> few orders of magnitude higher. The 360/20 I saw would use just a
    > little more floor space than a basic 11/780 with one expansion
    > cabinet.
    >


    I remember the 360/20. Princeton University used them as Remote Job
    Entry (RJE) terminals. You read in your deck of punched cards, waited
    while the 360/91 in the computer center crunched your numbers, and when
    it was done your printout and maybe freshly punched cards came back.

    If you wanted it to do something difficult you had to be prepared to
    wait a LONG time! ISTR that the 360/20 used half bytes (4 bits) for
    some things; they were christened "nybbles".

    The 360/20 was the closest thing in the 360 line to the PDP-8.
    Physically it was bigger than a PDP-8. I couldn't say if it was any
    faster or smarter.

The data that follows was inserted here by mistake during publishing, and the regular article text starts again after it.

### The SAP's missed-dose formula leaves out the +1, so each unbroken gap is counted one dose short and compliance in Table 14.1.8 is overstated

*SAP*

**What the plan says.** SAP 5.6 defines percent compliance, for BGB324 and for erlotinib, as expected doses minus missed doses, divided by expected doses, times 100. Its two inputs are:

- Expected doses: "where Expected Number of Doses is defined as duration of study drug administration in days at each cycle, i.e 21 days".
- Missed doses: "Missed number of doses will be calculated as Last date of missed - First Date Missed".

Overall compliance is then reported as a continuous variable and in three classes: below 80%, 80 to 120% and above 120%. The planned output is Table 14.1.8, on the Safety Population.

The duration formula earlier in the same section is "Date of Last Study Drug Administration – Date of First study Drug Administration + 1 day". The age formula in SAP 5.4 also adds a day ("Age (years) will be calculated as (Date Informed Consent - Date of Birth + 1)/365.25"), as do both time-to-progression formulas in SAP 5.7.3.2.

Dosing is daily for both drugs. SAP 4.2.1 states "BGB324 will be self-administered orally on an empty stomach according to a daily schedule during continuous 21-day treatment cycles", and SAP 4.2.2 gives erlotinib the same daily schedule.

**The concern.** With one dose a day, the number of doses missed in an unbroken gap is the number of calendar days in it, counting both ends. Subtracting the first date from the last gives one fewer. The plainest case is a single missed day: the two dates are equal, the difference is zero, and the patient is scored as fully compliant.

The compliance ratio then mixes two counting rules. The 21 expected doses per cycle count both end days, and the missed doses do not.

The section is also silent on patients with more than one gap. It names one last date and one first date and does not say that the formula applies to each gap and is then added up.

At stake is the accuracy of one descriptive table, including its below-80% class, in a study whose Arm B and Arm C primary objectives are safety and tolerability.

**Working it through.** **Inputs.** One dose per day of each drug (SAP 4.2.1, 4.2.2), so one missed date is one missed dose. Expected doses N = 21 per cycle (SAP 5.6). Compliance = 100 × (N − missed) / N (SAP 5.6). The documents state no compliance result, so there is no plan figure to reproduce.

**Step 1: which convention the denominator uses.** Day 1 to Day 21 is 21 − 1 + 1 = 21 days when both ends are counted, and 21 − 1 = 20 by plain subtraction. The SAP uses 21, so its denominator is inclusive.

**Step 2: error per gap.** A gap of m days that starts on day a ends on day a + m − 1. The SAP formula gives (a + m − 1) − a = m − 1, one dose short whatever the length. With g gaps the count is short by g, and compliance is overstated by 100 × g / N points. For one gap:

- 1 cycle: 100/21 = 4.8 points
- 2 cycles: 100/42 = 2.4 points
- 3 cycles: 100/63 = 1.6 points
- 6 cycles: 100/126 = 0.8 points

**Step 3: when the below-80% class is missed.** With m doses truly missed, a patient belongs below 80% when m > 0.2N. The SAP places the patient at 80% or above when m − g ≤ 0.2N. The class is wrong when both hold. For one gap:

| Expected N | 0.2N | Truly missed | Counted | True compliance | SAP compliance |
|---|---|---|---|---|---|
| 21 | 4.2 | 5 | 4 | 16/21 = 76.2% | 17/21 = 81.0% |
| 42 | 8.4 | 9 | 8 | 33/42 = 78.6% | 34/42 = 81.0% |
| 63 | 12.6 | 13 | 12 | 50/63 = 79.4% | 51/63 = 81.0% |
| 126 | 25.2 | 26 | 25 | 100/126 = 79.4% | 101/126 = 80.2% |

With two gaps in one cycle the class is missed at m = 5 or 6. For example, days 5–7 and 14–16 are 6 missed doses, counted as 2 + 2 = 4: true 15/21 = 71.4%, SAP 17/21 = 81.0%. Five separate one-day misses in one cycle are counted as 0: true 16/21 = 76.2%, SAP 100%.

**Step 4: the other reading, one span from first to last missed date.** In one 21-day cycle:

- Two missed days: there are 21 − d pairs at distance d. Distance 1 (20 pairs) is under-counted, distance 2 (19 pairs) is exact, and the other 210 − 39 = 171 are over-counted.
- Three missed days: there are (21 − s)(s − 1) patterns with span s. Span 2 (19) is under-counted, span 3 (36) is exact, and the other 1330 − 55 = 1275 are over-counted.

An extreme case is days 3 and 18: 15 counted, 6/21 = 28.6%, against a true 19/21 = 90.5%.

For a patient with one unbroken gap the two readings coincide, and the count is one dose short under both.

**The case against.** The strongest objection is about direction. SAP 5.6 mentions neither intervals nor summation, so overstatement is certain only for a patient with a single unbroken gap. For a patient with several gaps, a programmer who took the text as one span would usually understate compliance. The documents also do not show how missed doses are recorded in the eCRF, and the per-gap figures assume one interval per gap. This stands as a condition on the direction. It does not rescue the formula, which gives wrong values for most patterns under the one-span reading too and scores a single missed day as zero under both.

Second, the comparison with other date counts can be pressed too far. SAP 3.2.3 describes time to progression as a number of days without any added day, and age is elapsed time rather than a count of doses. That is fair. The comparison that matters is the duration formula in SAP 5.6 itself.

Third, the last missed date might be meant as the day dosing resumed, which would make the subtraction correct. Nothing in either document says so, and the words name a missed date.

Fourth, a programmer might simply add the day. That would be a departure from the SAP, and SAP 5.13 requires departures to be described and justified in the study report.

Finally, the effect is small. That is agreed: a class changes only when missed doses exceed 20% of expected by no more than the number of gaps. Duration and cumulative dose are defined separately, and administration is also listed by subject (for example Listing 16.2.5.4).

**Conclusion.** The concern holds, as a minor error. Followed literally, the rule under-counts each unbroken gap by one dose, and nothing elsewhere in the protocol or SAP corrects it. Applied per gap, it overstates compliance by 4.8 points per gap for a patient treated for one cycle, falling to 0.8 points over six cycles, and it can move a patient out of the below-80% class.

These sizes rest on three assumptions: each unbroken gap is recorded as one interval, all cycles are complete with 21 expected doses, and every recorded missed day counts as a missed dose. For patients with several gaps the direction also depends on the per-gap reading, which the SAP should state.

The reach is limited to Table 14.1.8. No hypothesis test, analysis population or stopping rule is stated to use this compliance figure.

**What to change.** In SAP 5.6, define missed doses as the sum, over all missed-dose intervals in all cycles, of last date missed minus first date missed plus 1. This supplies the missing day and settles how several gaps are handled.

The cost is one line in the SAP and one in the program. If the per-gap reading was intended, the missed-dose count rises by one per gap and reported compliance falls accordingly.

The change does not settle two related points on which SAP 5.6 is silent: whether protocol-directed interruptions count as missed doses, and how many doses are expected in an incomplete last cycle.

They made great RJE terminals. It's hard to imagine them doing anything
    else!

  16. Re: Most impressive VAX installations

    Glen Herrmannsfeldt wrote:
    > Arne Vajh°j wrote:
    > (snip)
    >> I thought the 700 series did have H-floating.

    >
    >> I just checked some numbers - it seems as if you are correct - only the
    >> 785 has H-floating in HW.

    >
    > And the 11/730 if by hardware you mean microcode.


    I do.

    > (Are all the VAX microcoded?)


    I would expect so. With a so CISC'y instruction set.

    Arne

  17. Re: Most impressive VAX installations

    Bob Koehler wrote:
    > In article <00A82051.B459084E@SendSpamHere.ORG>, VAXman- @SendSpamHere.ORG writes: